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How Does the CPAP Mask Work?

cpap-maskThose who have been diagnosed with sleep apnea, or suspect that they might have the condition, often find themselves wondering about treatment options. One of the most well-known treatments for obstructive sleep apnea sufferers is continuous positive airway pressure, (CPAP) therapy. This therapy option uses a machine and attached mask, which helps people with sleep apnea breathe easier during sleep. So, how exactly does a CPAP mask work?

CPAP Basics

CPAP machines increase air pressure in the throat so that the airway does not collapse during sleep. A CPAP machine is made up of three basic parts, an air pump, tubing and a mask. There are three basic types of CPAP mask:

  • Nasal pillow masks use soft prongs that fit into the nose.
  • Nasal masks cover only entire nose (this mask type is most common).
  • Full-face masks cover the entire nose.

The tubing links the air pump to the mask. The pump pulls in air from the room and adds pressure. This air blows through the tube and mask and into the throat. This pressure keeps the throat open during sleep.

The Issue with CPAP Masks

In order for a CPAP machine to do its job, the mask should fit comfortably and securely. Leaks can lead to noise, trouble sleeping and dry, irritated eyes. Other CPAP issues include water in the tubing, nose and throat dryness as well as irritation to the skin from the mask. The key to success with CPAP machines is finding both the right pressure and the right mask.

For many, choosing a mask is a matter of comfort. Some prefer a nasal pillow for its unobtrusiveness, while the prongs irritate others. Likewise, a full-face mask feels constricting for some, while a nasal mask might not provide enough coverage for others.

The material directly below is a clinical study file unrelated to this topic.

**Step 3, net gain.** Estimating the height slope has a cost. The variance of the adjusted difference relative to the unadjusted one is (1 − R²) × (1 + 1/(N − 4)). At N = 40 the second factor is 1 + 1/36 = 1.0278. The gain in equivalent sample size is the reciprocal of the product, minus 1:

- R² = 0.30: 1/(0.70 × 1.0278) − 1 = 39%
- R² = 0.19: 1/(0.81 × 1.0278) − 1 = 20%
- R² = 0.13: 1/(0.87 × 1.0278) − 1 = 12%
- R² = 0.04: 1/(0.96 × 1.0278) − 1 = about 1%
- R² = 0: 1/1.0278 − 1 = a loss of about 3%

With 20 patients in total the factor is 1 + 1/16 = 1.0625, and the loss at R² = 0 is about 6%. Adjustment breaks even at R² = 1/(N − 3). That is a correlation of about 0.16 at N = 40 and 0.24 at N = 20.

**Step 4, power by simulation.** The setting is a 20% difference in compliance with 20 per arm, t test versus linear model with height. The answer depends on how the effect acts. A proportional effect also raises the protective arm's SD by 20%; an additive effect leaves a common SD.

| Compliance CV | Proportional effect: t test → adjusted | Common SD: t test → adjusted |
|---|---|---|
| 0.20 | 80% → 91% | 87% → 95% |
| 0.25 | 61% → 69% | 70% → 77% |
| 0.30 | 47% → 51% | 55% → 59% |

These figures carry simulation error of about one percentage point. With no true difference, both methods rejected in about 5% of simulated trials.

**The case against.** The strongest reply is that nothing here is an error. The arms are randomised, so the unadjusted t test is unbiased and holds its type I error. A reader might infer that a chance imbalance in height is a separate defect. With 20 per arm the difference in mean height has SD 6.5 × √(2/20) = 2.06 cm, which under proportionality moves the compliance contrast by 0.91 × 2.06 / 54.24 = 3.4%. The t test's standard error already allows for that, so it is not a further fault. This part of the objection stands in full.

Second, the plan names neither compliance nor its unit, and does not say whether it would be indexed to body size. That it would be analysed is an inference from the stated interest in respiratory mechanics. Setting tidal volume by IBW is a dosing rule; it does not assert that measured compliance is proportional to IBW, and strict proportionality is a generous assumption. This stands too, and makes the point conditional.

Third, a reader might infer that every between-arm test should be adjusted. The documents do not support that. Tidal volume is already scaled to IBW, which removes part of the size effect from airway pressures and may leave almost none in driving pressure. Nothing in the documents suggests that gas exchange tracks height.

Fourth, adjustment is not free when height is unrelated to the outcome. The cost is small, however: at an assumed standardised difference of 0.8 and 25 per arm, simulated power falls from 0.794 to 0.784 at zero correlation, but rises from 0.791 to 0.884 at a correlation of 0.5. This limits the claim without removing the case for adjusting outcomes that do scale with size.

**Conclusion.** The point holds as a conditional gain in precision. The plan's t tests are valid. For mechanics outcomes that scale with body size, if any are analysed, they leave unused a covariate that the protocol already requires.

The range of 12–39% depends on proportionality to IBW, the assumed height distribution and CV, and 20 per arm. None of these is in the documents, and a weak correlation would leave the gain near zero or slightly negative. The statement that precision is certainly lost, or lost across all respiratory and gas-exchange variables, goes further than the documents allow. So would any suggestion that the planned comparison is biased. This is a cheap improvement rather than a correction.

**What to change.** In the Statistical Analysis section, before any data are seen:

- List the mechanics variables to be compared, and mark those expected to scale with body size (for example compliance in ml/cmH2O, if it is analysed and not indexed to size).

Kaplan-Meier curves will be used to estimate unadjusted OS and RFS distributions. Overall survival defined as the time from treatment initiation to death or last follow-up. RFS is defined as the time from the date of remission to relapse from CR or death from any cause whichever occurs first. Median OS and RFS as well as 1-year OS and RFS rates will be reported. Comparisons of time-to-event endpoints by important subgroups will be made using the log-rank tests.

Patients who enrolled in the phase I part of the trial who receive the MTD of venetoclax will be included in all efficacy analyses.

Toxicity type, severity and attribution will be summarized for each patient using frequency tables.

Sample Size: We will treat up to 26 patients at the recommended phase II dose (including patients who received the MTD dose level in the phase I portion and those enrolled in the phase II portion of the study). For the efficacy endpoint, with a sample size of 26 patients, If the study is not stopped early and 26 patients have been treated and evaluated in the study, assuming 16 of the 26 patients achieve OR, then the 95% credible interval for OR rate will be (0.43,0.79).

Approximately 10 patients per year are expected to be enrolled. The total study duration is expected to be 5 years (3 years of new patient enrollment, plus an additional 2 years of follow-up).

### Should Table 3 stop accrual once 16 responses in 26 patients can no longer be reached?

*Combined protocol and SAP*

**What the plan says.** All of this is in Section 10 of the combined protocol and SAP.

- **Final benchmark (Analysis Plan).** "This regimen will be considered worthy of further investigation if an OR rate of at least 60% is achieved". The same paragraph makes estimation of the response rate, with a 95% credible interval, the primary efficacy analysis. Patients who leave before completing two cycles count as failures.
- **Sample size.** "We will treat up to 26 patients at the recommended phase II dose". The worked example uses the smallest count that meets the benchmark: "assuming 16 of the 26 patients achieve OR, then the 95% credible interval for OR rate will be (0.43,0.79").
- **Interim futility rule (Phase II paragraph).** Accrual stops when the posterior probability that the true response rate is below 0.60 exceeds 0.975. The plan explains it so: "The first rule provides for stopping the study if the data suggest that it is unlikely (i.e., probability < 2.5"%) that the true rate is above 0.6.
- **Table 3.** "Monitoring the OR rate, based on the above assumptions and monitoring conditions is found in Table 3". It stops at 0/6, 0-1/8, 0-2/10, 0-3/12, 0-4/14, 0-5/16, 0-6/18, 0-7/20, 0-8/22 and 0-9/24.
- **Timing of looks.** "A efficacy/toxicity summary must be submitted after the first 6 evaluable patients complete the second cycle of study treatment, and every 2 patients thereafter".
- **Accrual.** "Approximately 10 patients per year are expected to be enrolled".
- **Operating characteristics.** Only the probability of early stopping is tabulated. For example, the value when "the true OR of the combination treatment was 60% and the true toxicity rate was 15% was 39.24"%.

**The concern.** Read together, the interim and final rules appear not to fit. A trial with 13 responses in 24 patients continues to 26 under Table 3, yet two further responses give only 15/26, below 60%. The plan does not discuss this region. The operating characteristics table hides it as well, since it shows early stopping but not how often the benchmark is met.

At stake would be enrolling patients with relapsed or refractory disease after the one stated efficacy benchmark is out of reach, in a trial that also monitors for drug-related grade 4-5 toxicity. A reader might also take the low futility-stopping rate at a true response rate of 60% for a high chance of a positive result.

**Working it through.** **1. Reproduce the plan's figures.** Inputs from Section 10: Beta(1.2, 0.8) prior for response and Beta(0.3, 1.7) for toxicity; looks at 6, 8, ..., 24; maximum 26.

Finding the right mask can take some time. Working with your CPAP supplier and ENT doctor to determine the best option is advisable.

Sleep Apnea Treatment Options

For many, using a CPAP machine to treat obstructive sleep apnea is ideal. There is virtually no waiting period, the treatment works right away, and no surgery is involved. Today’s machines are quiet, efficient and easy to use. There are very few side effects and the machines treat obstructive sleep apnea very effectively.

Using a CPAP, however, is not the best choice for everyone. For some, it can cause discomfort, which leads to sleep apnea patients who don’t use their CPAP machines as instructed and let their obstructive sleep apnea go untreated. Uncompliant CPAP users are at a greater risk for significant health concerns, including high blood pressure and heart disease.

The good news is that there are additional treatment options for those who don’t feel comfortable using CPAP machines. Many of these treatments are minimally invasive and provide great relief for those dealing with sleep apnea and other related sleep disorders. Some options include:

  • Oral appliances: This non-invasive treatment option has a short adjustment time and a higher compliance rate over CPAP therapy.
  • Balloon Sinuplasty: This minimally invasive procedure opens sinus cavities and helps sinus related sleep apnea.
  • Palate Coblation®: Another minimally invasive procedure that utilizes radio frequency energy to stiffen the soft palate.
  • The Pillar® Procedure: With the insertion of small implants, this minimally invasive procedure stiffens the soft palate.
  • Coblation® Turbinate Reduction: Using radio frequency, the size of nasal turbinates is reduced.
  • Radiofrequency Ablation of the Tongue: Radiofrequency is used to tighten and shrink the base of the tongue, which reduces the symptoms of snoring and sleep apnea.

The right treatment option will depend on the root cause of your snoring and sleep apnea condition.

There is no reason to live with snoring or the harmful health effects of obstructive sleep apnea. Today’s technology makes it easier than ever for snorers, sleep apnea sufferers and their bed partners to find relief and get restful sleep. To learn more about your options, make an appointment with one of the board-certified otolaryngologists at eos sleep.

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